Synthetic drug use on rise, developing countries at risk: UN

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Drug consumption is moving away from cocaine and opiates and increasingly towards synthetic drugs, a UN report said Wednesday, while warning of growing drug use in developing countries.

"The world's supply of the two main problem drugs - opiates and cocaine - keeps declining," the United Nations Office on Drugs and Crime (UNODC) found in its 2010 World Drug Report presented Wednesday.

In the last two years, the land used for opium cultivation worldwide has shrunk by 23 percent, it noted, while coca cultivation, most of it in the Andes and vital for cocaine and heroin production, has dropped by 28 percent in the last decade.

On the flip-side however, the global number of users of amphetamine-type stimulants (ATS) - between 30 and 40 million - was soon expected to top the combined number of opiate and cocaine users, the UNODC warned.

"We will not solve the world drugs problem if we simply push addiction from cocaine and heroin to other addictive substances and there are unlimited amounts of them, produced in mafia labs at trivial costs," director Antonio Maria Costa said.

With short trafficking routes - ATS are often produced close to their target market - and with raw materials readily and legally available, these drugs were harder to seize, the office noted.

While cocaine consumption has fallen significantly in the United States, the number of users in Europe has doubled in the last decade to 4.1 million in 2008, shifting trafficking routes with disastrous consequences for regional security and drug use in developing countries, the UNODC also said.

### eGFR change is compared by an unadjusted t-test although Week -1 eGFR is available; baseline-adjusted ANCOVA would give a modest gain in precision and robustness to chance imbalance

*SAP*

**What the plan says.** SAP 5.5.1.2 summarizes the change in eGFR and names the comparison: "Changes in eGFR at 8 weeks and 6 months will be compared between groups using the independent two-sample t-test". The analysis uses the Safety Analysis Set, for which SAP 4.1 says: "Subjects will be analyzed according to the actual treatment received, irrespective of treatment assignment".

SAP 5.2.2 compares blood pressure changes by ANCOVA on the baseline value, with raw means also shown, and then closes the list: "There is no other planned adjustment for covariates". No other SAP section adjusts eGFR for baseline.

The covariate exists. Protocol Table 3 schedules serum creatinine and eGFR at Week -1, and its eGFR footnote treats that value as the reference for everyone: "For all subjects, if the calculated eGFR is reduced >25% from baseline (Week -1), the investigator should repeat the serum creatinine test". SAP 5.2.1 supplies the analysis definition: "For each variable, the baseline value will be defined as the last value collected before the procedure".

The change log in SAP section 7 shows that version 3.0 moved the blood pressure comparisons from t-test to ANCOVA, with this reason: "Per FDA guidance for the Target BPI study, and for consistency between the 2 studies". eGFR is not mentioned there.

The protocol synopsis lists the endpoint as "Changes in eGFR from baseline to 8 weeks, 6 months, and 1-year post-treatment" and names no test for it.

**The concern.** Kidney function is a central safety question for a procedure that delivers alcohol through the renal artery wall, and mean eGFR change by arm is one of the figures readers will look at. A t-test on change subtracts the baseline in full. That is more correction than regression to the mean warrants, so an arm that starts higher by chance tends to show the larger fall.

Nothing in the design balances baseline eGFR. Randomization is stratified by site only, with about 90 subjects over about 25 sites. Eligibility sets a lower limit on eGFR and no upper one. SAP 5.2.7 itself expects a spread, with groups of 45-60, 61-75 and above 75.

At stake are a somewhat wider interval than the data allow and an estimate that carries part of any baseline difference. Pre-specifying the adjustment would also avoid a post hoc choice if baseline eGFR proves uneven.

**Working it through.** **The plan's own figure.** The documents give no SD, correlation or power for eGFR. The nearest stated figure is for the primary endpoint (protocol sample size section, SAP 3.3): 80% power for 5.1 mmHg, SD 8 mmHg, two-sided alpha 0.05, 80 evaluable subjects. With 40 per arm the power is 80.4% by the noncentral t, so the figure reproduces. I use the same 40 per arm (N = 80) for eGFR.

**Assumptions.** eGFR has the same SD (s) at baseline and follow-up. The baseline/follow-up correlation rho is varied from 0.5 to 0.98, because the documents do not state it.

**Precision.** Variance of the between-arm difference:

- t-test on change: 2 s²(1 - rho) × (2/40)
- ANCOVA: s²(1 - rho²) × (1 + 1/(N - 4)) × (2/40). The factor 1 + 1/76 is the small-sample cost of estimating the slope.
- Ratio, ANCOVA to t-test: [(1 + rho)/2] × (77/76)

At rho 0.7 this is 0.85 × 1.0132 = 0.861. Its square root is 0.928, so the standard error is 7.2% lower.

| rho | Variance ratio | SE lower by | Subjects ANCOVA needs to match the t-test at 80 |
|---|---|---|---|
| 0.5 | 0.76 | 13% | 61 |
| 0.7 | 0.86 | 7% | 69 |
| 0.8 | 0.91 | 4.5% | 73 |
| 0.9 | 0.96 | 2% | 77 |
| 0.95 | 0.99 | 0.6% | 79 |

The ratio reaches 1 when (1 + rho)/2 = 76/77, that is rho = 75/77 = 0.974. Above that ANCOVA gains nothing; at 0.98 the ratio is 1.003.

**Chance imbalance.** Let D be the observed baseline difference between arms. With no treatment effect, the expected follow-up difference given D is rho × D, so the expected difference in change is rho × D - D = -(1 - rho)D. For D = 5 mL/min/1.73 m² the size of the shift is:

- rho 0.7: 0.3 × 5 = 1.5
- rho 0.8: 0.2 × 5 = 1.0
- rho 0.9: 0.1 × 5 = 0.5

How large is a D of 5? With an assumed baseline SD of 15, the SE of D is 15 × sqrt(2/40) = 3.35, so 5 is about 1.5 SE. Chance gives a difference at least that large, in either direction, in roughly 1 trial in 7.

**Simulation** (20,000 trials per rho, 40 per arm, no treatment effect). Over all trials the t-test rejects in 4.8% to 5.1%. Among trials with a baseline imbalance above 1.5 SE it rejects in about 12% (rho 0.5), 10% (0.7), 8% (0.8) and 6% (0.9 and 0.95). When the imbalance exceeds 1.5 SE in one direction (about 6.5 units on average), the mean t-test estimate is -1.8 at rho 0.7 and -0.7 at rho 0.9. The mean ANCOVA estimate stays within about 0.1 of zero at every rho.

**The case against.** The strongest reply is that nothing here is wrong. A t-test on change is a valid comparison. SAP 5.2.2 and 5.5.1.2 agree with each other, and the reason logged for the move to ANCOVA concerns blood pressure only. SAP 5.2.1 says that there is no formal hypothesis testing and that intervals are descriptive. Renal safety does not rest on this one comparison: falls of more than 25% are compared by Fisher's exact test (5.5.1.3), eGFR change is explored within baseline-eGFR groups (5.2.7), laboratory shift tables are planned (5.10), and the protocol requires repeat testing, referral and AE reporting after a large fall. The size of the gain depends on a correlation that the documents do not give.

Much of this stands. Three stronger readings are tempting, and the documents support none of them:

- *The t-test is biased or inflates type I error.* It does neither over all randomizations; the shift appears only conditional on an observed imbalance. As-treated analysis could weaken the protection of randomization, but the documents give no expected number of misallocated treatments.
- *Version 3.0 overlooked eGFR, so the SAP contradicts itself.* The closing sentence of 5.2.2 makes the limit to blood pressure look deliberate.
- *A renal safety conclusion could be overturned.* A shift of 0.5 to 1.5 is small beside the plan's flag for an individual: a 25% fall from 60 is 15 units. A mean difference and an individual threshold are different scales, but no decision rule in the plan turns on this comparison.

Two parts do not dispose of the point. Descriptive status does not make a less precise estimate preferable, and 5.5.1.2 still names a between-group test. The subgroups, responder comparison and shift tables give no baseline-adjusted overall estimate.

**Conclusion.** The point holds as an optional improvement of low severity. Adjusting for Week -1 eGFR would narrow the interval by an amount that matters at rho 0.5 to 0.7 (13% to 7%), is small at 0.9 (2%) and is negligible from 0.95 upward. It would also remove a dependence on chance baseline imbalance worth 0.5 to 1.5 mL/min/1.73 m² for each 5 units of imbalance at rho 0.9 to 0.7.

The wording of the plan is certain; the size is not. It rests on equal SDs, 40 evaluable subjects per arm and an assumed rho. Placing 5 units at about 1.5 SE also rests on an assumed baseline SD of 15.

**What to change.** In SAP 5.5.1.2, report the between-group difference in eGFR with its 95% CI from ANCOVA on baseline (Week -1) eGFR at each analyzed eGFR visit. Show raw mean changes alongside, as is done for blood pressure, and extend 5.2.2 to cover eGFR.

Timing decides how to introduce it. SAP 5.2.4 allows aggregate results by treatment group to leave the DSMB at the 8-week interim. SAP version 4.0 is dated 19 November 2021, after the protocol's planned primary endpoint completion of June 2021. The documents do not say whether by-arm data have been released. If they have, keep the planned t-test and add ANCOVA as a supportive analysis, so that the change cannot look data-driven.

Summarising the problem, Costa pointed out: "People snorting coke in Europe are killing the pristine forests of the Andean countries and corrupting governments in West Africa."

Developing countries were increasingly falling prey to drugs, the office noted: heroin consumption was up in eastern Africa, cocaine use had increased in West Africa and South America, and production of synthetic drugs was also rising in Southeast Asia and the Middle East.

"We will not solve the world drugs problem by shifting consumption from the developed to the developing world," Costa concluded.

While users in rich countries had the necessary facilities to help them overcome their addiction, this was not the case for poorer nations, the UNODC chief said, calling for universal access to drug treatment.

In 2008, the last year for which data was available, only a fifth of drug addicts had access to treatment, leaving some 20 million users worldwide without care, the report said.

Drug addiction should be handled as a health issue, rather than an offence punishable by jail time, or even execution, it added.

"Just because people take drugs, or are behind bars, this doesn’t abolish their rights."

"I appeal to countries where people are executed for drug-related offences or, worse, are gunned down by extra-judicial hit squads, to end this practice," Costa urged.

Cannabis meanwhile remained the most widely produced and consumed drug, being grown in almost every country and smoked by between 130 and 190 million people every year, the UNODC found.

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